• Form-based codes, urban design guidelines
  • Sustainable, Equitable Housing

Inclusionary housing, shared equity, and land trusts

  • Designing affordable family housing in the city
  • Designs for mixed-income housing
  • Ending homelessness

Housing, services and jobs for homeless persons

  • Integrated strategies to combat poverty
  • Combatting the commodification of cities
  • Combatting inequitable gentrification

Regenerating poor neighborhoods and brownfields

  • Stabilizing housing and job security for existing populations
  • Healthy sustainable urban growth strategies
  • Strengthening ethnic and cultural diversity

Protecting communities of color

  • Social and physical landmarks
  • Places for traditional and new events
  • Reducing Negative Health Impacts

Fighting climate change by healthy urban design

  • Strategies to improve air and water quality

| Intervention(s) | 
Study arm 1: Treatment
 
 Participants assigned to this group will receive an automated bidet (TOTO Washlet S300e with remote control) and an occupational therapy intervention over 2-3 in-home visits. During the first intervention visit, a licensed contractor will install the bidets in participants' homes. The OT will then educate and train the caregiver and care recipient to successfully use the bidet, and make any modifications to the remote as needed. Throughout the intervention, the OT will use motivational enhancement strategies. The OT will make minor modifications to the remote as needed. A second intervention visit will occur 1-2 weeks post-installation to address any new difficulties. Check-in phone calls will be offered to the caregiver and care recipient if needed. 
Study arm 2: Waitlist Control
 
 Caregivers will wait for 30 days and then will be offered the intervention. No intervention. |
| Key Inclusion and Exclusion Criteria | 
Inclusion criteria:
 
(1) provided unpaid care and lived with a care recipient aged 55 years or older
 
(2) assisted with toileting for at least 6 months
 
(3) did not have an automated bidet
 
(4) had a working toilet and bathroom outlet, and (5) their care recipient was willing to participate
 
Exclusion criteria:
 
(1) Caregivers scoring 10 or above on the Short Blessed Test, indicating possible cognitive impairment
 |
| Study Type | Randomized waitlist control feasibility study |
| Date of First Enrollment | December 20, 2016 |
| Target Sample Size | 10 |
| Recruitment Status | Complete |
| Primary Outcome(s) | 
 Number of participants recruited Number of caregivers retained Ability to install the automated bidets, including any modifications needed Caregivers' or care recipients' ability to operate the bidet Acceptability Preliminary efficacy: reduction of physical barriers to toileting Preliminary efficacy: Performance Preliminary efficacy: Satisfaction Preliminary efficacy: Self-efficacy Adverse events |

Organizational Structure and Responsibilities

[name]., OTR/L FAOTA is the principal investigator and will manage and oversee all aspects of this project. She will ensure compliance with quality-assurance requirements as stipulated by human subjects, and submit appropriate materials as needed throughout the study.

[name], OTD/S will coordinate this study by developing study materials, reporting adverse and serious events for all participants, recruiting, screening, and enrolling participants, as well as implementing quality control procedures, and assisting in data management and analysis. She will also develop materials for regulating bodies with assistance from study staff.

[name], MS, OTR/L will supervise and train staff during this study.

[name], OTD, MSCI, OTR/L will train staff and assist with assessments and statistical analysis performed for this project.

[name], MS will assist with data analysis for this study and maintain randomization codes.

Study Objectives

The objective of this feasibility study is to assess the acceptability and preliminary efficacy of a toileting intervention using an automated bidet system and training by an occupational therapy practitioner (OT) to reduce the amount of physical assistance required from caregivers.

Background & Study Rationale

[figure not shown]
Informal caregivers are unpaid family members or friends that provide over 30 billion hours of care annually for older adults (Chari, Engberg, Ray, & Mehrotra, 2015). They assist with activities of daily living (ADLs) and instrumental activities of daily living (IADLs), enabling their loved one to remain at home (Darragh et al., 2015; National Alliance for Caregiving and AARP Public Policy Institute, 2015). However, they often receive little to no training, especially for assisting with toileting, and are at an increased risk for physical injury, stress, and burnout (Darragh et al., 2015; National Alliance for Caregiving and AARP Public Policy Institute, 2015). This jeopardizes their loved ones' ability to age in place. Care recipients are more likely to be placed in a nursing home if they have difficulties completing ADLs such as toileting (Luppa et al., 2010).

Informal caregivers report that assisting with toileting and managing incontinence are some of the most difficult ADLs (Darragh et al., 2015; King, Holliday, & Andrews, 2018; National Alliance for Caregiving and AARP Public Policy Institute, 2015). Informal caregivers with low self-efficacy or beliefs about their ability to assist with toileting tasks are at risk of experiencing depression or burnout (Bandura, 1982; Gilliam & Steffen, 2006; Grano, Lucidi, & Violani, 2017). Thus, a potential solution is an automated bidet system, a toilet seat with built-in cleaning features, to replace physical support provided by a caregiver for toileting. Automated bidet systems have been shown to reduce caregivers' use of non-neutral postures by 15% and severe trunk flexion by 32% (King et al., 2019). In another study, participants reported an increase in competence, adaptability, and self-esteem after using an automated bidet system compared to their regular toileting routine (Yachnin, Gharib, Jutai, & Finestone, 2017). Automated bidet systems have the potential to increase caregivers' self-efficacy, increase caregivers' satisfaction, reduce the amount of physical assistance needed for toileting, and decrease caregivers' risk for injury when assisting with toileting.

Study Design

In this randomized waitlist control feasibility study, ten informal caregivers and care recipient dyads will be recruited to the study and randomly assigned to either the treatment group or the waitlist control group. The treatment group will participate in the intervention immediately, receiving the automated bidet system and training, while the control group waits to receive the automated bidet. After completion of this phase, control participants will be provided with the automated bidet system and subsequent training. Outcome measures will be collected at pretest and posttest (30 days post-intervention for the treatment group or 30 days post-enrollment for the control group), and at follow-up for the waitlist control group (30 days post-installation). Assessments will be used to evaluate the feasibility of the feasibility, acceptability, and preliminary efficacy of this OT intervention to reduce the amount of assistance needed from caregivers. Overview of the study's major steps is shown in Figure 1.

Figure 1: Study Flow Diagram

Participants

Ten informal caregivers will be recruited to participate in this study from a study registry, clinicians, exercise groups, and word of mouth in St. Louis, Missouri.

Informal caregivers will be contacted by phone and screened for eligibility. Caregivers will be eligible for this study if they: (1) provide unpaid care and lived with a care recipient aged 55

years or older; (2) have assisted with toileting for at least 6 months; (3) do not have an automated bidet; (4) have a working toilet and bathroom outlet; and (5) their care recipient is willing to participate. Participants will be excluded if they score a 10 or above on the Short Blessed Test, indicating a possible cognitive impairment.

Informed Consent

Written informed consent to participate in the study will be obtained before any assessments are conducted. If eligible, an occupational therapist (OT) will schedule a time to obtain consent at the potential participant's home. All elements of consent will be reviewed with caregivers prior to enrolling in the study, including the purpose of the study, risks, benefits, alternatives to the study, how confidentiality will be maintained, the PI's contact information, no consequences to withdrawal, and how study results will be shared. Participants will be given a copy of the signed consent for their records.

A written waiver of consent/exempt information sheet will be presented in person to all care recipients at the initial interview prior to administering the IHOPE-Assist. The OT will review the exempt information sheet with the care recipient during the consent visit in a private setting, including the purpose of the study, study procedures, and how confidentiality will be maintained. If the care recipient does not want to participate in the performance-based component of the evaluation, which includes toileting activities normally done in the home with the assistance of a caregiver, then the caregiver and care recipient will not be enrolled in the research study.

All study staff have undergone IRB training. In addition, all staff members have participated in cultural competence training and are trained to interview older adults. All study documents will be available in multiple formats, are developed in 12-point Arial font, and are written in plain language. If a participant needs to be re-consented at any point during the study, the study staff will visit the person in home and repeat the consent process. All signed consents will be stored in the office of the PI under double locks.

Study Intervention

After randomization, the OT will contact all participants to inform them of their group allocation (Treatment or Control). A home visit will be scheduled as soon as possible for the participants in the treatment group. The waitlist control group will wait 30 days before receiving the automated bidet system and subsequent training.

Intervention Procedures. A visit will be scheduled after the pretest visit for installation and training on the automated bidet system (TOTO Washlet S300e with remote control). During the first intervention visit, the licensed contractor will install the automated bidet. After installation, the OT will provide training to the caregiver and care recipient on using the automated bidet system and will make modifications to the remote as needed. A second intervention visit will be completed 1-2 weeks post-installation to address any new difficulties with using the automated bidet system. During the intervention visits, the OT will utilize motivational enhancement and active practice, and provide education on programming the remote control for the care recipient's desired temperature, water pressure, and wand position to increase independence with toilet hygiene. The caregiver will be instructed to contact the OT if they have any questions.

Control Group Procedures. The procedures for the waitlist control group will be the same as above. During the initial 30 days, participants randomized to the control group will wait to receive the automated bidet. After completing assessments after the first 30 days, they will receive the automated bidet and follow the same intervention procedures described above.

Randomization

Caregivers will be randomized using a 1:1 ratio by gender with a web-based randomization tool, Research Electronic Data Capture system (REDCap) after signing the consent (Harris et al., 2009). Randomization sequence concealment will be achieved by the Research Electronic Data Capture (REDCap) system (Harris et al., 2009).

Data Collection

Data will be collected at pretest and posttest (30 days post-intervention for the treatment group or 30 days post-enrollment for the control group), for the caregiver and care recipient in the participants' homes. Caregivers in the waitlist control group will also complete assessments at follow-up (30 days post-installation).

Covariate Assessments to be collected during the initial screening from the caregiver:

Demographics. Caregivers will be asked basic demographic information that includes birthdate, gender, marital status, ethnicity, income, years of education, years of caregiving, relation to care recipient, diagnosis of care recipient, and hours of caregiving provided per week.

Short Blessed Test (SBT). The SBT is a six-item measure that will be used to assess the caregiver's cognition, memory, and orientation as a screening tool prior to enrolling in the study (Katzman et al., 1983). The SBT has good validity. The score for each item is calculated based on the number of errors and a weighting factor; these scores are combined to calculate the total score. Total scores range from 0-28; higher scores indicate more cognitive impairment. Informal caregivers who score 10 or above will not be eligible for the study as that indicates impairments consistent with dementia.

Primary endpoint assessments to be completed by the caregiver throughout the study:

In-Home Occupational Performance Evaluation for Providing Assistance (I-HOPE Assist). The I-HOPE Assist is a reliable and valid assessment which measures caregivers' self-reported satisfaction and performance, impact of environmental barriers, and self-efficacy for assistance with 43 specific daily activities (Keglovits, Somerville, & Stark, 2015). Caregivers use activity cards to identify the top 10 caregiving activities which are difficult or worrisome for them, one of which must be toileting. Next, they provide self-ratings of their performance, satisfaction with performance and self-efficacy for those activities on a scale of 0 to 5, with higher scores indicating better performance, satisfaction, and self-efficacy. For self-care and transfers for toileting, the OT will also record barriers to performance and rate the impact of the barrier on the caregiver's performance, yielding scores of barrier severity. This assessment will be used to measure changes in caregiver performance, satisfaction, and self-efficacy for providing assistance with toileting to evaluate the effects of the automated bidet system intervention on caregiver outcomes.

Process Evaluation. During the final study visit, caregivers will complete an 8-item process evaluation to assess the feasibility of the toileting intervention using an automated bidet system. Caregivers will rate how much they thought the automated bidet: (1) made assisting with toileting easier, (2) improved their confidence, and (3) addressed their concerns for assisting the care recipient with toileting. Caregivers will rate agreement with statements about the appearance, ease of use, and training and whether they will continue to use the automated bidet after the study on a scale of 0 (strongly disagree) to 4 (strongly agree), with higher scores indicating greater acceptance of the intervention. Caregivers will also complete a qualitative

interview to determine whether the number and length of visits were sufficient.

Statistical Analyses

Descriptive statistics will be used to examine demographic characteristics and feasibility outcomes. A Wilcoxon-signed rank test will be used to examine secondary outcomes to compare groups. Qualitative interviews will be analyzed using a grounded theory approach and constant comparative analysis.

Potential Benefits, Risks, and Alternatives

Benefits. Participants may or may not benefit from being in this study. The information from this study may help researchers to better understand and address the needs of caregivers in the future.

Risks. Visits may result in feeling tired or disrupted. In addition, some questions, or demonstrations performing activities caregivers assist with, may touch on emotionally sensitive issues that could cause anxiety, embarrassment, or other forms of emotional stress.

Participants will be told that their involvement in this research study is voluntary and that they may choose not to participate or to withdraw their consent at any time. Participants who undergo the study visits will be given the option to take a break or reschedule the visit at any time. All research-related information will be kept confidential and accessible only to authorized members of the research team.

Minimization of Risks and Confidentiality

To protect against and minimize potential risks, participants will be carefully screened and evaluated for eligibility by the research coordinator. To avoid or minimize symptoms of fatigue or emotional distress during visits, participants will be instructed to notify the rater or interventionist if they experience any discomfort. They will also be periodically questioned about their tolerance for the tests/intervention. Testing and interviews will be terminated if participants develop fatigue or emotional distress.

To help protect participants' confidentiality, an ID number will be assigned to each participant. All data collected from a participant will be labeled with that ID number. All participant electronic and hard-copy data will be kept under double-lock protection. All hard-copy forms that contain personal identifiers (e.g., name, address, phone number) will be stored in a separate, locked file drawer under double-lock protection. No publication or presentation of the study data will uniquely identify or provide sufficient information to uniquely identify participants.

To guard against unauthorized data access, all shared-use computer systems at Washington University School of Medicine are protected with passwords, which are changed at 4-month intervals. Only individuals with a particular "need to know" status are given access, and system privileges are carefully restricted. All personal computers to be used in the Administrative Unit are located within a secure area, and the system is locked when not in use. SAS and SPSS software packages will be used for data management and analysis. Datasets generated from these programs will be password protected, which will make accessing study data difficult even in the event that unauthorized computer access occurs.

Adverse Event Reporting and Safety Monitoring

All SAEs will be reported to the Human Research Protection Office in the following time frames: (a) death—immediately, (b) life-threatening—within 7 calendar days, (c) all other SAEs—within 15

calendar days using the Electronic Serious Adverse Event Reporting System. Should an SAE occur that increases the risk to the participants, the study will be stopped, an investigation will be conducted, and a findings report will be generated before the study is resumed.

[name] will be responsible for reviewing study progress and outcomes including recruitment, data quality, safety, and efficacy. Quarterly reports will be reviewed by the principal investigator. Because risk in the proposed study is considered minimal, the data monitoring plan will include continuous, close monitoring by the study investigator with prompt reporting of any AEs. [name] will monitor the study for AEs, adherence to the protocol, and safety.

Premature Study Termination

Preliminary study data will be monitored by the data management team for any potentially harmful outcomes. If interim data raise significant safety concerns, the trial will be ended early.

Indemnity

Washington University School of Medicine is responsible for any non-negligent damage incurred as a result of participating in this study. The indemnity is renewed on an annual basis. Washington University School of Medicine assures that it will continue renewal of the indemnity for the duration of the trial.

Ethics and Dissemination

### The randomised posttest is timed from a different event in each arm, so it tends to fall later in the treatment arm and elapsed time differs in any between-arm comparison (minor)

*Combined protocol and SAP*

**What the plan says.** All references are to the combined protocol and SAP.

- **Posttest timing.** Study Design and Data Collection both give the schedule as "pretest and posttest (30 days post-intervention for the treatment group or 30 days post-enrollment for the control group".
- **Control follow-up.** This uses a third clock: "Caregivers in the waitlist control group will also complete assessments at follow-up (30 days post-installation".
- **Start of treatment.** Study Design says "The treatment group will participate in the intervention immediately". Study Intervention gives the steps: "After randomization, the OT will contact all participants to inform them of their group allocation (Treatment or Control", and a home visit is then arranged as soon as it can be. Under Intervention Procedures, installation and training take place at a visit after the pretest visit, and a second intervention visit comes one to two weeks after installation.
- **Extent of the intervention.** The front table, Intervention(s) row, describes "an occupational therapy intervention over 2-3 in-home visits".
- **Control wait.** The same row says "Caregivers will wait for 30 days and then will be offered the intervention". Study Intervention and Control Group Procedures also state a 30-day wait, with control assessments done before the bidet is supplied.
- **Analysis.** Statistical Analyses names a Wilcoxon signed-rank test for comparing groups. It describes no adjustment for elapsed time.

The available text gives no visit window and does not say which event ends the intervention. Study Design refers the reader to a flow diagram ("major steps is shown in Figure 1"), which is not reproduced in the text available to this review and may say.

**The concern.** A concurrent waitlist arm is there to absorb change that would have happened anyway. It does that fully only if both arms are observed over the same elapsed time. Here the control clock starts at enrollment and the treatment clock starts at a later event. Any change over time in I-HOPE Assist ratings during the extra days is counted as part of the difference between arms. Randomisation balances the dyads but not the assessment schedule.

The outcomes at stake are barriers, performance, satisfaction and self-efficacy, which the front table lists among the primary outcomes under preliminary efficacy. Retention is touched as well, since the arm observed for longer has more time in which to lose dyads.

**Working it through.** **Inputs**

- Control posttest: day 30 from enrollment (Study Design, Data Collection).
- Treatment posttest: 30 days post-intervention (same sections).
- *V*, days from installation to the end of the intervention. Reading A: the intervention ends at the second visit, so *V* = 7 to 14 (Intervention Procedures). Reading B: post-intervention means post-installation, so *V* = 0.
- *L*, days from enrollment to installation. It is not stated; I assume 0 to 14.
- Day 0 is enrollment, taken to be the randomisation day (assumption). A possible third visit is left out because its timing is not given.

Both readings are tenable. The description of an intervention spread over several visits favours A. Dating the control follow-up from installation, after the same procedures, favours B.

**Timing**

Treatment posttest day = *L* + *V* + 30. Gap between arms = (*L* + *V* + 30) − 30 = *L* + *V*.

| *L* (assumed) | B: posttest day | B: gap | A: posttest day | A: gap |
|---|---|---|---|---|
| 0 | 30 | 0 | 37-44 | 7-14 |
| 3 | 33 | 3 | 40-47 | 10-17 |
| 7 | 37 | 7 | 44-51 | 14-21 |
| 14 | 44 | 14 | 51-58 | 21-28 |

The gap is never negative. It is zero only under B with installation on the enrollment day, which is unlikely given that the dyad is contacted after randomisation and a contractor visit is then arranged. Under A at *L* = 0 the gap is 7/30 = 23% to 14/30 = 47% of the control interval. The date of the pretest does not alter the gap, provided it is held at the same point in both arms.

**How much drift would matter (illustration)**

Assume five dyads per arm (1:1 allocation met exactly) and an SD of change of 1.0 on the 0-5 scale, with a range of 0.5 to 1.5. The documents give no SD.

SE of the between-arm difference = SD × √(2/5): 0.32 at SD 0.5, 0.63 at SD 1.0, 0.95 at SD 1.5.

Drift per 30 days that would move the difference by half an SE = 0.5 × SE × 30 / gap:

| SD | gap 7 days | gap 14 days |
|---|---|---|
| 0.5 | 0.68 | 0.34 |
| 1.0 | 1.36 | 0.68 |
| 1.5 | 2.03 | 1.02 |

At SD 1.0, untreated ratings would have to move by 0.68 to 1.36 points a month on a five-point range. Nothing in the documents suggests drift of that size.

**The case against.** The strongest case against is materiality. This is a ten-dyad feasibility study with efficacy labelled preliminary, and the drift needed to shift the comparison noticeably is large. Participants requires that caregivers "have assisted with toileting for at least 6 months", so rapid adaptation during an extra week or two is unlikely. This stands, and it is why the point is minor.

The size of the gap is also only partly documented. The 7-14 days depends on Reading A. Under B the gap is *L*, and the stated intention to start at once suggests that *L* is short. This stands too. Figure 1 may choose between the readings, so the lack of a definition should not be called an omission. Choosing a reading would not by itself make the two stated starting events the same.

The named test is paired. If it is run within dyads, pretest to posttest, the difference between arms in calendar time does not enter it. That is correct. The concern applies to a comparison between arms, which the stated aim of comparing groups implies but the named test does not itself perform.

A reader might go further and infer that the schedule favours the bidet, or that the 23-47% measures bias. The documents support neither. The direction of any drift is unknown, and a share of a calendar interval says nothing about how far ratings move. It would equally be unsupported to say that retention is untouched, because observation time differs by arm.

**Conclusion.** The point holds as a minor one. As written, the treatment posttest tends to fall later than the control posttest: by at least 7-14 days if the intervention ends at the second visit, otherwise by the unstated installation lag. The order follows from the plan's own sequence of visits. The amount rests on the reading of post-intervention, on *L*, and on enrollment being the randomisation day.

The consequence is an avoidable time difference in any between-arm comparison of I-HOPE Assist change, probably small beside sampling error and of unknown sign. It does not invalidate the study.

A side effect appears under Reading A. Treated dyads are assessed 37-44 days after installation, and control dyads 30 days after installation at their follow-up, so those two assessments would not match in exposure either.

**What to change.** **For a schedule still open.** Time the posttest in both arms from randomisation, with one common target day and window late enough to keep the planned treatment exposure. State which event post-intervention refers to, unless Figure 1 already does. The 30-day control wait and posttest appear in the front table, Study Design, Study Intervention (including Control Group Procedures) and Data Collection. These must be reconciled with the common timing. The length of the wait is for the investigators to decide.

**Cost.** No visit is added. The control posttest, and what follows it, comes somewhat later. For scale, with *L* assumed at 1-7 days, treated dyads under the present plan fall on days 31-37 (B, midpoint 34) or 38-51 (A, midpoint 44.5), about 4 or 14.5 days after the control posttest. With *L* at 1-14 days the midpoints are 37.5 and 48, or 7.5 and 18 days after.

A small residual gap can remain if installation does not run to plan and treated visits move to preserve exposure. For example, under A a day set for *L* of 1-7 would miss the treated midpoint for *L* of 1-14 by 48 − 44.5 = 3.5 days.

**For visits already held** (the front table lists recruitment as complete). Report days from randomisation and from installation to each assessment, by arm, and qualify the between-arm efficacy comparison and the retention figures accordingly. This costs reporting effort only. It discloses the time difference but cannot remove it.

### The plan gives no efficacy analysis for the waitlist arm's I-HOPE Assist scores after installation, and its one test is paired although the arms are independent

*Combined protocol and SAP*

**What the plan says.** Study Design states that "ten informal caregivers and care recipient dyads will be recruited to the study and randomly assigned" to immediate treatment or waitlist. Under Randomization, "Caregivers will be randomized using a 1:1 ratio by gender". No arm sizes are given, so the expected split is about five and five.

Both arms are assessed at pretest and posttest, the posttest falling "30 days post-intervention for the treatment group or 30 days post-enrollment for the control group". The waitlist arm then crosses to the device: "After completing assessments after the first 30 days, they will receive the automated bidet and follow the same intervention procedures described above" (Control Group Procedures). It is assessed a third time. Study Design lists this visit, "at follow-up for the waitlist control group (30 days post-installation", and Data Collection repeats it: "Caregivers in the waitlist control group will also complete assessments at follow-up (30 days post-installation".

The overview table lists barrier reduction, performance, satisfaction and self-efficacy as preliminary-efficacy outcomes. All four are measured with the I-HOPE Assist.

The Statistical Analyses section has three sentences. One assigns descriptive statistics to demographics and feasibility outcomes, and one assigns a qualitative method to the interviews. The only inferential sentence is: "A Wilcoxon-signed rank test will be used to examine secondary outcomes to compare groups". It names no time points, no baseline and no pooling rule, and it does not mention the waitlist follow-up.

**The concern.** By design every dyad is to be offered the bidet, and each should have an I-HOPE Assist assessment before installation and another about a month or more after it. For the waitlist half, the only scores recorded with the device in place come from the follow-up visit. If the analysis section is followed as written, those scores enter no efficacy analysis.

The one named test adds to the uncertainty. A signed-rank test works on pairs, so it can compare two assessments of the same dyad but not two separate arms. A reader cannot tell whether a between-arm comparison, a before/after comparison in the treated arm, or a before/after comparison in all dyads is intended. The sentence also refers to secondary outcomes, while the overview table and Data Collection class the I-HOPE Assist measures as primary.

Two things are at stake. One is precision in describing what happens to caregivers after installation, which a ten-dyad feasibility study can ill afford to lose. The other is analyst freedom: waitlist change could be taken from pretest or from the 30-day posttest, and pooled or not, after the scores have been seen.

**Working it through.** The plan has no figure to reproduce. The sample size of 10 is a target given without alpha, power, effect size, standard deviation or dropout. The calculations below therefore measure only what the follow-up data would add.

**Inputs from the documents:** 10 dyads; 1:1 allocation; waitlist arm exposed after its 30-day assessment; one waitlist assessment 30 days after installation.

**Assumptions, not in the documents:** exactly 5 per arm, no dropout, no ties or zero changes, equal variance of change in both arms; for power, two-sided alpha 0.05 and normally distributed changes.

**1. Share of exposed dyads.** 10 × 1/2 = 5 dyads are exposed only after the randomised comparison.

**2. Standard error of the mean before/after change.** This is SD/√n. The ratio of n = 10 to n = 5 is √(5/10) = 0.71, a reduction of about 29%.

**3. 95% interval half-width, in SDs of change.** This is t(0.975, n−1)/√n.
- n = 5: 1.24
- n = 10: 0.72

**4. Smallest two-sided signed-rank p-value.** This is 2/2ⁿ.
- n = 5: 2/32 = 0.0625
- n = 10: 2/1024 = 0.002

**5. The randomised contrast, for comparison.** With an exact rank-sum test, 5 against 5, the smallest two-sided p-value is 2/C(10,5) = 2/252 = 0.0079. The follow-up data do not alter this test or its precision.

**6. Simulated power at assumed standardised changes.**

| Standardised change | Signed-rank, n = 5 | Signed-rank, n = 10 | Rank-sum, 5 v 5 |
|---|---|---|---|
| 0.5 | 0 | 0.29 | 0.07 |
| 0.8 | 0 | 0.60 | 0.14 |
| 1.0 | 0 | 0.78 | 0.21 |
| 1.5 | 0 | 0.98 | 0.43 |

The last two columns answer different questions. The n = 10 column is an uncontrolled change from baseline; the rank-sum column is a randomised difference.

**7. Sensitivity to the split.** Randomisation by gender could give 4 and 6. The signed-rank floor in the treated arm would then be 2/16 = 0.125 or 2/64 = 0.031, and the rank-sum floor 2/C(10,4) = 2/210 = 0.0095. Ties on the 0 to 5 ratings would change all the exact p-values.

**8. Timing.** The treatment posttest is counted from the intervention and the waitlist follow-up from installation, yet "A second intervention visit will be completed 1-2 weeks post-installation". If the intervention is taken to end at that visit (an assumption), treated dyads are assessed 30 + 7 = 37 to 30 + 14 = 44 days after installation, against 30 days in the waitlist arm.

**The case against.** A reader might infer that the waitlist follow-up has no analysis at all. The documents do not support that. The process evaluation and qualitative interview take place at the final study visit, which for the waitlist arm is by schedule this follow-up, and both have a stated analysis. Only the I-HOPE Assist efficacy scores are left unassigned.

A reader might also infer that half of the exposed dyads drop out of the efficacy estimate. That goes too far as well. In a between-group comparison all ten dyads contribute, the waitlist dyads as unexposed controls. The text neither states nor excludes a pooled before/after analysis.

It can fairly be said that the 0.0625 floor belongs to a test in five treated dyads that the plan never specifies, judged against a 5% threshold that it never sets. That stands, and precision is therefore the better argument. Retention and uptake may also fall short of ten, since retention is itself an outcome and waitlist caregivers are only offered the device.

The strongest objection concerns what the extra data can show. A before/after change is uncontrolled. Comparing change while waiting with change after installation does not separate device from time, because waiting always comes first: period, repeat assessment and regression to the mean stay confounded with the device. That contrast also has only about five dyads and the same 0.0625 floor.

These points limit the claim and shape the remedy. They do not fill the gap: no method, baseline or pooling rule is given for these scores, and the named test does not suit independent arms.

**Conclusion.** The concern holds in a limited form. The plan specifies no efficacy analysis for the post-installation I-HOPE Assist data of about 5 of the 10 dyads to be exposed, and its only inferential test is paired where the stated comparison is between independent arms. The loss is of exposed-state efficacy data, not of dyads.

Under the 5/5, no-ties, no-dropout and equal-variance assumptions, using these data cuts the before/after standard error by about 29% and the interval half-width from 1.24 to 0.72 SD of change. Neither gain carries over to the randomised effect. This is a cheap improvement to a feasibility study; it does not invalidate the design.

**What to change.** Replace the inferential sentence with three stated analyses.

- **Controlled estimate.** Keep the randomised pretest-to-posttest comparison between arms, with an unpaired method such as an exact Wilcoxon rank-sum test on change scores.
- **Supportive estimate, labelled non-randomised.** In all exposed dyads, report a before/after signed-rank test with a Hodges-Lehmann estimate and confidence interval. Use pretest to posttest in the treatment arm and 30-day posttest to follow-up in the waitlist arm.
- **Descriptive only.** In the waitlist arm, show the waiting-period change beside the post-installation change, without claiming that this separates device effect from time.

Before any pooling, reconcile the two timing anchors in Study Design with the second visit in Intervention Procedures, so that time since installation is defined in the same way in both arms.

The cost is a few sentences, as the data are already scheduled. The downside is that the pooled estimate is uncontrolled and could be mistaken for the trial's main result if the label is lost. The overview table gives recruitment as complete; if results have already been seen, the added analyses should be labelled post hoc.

• Reducing urban heat islands, light pollution, urban noise
  • Community Participation

Civic engagement in planning, place-making, regeneration

  • Children and youth help improve their neighborhood
  • Community-led public space improvements
  • Architecture for a Healthy City

Street facades, scale and fractals

  • Architecture and the public realm
  • Urban design to create community
  • Maintaining a city’s identity
  • Environmental psychology and biophilia

Cultural patrimony: foundation for a habitable city

  • Protecting heritage and adaptive reuse
  • Generating love for the city and neighborhood
  • Strengthening the city’s architectural DNA

International Collaboration: Implementing the "New Urban Agenda"

  • The New Urban Agenda as embodiment of IMCL goals
  • Tools and strategies to share internationally
  • New challenges with rapid urbanization, slums and informal settlements, poverty, opportunity and capacity
  • Learning from each other: the role of the USA and Europe as collaborators and (better) role models

 

Personal Information

For example, Mayor, CEO, Planner, Health Professional, Student, Professor, etc.

Paper Details
(200 - 250 words)